“Blues Legacy: Tradition And Innovation In Chicago” is David Whiteis’ third book on the blues. In it, he weaves the stories of Chicago bluesmen (and women).
While American literary culture often prizes directedness and transparent soul-baring, the Quebecois writer chooses a different path.
Jac Jemc’s second story collection is another imaginative foray that offers a follow-up to her critically-acclaimed “The Grip of It.”
Poetry and music dominate December.
Ann Durkin Keating’s book meticulously charts one woman’s course as she works within the confines of established norms to improve and build family first, church second, and community third.
In this collection of exercises, Barry outlines how she encourages creativity among both confident and even first-time students in drawing their own comics.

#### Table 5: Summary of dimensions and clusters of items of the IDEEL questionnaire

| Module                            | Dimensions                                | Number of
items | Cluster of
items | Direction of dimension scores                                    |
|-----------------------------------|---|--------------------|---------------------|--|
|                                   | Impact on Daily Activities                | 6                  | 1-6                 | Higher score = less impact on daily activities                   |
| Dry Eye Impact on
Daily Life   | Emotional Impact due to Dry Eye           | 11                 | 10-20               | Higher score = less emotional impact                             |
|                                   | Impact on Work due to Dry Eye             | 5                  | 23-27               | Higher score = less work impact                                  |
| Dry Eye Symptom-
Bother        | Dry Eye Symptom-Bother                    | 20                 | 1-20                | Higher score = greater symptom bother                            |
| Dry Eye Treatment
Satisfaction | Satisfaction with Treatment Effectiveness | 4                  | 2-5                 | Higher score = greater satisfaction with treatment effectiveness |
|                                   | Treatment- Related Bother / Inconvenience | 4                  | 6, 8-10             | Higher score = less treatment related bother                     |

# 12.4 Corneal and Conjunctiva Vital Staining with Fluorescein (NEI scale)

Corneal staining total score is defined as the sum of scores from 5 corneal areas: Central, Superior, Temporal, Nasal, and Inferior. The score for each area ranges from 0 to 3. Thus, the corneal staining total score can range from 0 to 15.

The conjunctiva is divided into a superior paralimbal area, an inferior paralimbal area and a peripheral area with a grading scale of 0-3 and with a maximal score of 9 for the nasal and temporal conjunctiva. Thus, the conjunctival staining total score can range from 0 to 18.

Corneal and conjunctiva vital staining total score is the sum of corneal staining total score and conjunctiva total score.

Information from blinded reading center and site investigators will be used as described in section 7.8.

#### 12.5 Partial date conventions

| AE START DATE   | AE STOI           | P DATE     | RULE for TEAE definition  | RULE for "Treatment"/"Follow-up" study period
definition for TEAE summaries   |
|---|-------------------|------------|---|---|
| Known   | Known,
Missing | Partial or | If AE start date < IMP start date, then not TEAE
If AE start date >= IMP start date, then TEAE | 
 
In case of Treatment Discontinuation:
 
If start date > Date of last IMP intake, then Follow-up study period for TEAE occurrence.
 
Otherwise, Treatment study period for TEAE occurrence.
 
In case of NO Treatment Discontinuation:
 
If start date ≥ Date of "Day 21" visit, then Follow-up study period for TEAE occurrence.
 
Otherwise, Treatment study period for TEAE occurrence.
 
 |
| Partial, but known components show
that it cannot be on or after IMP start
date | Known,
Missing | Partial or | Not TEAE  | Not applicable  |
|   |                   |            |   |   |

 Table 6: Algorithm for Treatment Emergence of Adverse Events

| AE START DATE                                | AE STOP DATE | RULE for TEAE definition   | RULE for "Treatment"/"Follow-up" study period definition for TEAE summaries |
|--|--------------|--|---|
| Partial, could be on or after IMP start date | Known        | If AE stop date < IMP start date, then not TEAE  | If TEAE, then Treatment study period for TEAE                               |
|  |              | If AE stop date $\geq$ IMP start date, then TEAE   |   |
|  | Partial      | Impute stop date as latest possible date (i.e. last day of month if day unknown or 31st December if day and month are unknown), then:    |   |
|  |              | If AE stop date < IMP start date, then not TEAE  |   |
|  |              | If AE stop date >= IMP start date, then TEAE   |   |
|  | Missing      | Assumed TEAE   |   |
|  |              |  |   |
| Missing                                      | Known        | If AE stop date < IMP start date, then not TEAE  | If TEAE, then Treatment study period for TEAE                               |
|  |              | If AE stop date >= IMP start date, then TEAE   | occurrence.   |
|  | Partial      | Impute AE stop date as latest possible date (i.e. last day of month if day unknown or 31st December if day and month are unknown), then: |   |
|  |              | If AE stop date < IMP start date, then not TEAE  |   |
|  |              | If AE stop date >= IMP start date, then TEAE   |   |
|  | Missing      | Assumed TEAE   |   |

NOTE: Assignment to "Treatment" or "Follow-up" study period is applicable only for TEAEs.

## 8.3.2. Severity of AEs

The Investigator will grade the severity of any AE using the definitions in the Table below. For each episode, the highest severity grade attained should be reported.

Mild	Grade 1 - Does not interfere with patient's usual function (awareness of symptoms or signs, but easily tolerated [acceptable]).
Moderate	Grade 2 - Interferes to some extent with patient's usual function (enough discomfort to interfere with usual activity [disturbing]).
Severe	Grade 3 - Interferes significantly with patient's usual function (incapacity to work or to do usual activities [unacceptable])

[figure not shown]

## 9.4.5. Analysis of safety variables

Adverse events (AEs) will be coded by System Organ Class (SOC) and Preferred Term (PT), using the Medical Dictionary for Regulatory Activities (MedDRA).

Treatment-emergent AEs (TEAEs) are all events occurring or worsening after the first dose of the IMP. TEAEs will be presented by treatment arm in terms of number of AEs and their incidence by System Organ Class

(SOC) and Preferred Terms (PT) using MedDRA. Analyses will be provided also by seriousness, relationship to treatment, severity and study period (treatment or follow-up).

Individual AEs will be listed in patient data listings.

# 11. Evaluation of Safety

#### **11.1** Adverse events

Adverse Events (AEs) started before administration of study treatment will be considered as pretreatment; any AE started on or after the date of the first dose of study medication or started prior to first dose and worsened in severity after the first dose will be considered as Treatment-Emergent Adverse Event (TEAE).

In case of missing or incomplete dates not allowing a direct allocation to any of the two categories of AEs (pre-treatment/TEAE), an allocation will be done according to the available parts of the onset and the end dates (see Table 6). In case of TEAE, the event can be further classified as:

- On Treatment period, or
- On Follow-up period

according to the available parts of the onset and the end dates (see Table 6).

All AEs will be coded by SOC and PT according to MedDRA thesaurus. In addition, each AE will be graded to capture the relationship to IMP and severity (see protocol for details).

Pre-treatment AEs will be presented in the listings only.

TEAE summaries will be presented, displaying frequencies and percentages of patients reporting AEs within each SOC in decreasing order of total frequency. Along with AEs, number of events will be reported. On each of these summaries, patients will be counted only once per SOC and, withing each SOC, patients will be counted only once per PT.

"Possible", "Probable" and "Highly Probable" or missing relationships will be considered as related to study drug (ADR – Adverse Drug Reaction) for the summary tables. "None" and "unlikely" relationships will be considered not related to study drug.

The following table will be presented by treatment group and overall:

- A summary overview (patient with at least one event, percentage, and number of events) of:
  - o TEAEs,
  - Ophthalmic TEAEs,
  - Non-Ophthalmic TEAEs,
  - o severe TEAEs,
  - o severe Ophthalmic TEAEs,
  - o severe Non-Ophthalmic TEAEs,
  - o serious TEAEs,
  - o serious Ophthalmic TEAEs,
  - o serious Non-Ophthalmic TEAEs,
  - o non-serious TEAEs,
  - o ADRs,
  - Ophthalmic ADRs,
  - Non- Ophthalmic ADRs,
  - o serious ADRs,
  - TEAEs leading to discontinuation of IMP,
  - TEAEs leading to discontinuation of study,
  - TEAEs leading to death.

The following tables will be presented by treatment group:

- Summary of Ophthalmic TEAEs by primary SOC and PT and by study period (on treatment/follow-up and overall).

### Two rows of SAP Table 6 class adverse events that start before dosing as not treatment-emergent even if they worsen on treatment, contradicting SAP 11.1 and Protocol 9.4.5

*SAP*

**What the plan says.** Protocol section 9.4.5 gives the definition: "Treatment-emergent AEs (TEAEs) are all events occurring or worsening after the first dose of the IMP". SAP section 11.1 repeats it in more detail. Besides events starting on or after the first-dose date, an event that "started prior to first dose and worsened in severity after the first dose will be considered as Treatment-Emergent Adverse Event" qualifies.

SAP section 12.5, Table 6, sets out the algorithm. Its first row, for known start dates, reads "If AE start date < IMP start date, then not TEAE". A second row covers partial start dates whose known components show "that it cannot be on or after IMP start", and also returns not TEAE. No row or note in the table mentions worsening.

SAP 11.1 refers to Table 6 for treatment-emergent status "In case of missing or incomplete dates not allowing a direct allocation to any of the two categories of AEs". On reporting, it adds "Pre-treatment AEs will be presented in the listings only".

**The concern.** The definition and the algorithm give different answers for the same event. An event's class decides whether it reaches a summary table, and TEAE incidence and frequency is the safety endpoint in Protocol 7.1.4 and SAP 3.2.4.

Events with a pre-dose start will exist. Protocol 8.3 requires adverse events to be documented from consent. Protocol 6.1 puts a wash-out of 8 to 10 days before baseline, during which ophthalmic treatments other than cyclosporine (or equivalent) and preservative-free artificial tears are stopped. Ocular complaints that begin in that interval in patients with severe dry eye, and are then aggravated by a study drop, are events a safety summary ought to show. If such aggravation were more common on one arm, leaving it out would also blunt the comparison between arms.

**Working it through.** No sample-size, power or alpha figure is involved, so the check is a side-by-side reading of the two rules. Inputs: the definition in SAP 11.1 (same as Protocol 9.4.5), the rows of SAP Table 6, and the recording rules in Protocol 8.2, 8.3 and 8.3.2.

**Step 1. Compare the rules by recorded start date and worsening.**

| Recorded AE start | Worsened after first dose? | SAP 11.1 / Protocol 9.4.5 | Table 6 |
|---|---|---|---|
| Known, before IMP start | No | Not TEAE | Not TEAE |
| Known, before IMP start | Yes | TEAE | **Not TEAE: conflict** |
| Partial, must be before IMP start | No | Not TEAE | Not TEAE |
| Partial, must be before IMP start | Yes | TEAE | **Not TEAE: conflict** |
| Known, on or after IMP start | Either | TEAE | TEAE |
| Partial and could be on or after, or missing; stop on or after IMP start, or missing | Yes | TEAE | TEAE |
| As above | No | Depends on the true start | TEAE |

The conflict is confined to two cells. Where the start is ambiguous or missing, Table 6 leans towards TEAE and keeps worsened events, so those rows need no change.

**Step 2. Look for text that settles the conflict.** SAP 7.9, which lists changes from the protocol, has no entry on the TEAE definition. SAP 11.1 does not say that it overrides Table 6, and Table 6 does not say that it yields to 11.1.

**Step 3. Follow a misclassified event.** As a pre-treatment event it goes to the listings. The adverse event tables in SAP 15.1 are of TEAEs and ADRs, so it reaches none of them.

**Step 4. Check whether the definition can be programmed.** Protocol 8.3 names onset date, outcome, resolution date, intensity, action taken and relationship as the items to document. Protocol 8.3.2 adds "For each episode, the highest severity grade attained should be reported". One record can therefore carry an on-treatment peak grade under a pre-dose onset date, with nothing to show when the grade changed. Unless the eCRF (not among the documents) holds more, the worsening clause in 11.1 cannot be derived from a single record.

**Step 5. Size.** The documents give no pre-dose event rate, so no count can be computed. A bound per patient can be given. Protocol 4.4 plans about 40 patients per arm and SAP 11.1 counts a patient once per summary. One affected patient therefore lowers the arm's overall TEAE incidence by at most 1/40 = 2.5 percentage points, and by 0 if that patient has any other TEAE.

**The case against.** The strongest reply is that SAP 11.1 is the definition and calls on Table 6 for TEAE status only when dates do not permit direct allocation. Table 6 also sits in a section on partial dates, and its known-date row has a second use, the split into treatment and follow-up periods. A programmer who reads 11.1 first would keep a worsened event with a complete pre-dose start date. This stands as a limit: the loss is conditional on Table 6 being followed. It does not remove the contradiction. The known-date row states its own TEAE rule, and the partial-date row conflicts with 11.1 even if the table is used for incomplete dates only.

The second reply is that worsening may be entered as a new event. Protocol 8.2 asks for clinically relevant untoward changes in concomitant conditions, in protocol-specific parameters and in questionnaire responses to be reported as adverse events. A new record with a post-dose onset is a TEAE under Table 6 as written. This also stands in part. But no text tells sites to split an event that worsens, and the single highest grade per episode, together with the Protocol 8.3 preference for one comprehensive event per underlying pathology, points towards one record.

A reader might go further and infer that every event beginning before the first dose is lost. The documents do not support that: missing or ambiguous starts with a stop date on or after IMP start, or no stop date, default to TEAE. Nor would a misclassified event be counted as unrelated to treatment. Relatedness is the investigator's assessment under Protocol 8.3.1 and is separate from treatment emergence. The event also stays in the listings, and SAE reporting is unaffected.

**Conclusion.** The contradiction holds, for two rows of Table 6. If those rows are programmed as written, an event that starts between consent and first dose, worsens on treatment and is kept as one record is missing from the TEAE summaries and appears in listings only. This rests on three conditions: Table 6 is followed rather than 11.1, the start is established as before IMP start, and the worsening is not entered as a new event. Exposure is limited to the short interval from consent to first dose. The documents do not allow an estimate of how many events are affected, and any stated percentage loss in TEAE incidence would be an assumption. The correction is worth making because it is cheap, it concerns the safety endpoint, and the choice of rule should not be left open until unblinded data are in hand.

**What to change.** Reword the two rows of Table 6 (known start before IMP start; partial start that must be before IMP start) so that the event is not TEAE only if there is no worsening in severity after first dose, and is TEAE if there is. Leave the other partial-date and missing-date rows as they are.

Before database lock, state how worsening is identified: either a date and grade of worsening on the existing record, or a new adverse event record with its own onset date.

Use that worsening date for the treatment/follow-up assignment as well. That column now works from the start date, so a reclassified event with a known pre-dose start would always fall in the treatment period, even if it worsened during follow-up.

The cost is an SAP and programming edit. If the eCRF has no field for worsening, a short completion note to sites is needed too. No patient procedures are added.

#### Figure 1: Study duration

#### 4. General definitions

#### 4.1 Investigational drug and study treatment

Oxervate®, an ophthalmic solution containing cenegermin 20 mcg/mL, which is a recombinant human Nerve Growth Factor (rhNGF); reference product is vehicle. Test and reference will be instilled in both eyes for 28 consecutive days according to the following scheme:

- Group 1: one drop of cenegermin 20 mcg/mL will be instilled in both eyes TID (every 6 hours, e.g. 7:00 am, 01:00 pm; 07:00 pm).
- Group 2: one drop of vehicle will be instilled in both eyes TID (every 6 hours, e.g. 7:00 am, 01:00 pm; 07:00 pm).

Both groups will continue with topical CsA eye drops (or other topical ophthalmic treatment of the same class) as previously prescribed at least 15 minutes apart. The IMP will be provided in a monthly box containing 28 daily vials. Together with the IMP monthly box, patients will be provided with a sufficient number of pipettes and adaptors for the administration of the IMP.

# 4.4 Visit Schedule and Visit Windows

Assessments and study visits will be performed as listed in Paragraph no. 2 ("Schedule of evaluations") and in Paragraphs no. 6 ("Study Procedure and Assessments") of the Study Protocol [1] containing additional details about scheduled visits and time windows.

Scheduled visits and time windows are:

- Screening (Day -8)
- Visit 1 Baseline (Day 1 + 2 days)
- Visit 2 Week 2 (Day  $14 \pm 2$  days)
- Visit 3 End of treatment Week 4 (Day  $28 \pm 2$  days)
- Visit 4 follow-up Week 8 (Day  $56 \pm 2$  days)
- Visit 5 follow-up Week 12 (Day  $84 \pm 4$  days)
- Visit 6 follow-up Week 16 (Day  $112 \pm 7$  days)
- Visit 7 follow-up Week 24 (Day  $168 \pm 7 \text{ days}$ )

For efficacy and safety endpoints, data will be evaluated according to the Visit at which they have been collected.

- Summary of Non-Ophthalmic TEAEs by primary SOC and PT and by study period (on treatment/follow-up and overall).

“The Kosher Capones” starts with the author’s mother asking the him to “look into a rumor” about his grandfather, Max Miller.
In Andre Perry’s debut collection the essays don’t have time to wait for you. They start mid-moment, going along with wherever Perry urgently needs to take you.
Binga expanded the boundaries of the Black Belt for its upwardly mobile residents and newcomers, using the same tactics of white realtors to block bust and panic-peddle.
“Metropolitan Stories” collects short, dreamlike vignettes set within the Metropolitan Museum of Art in New York.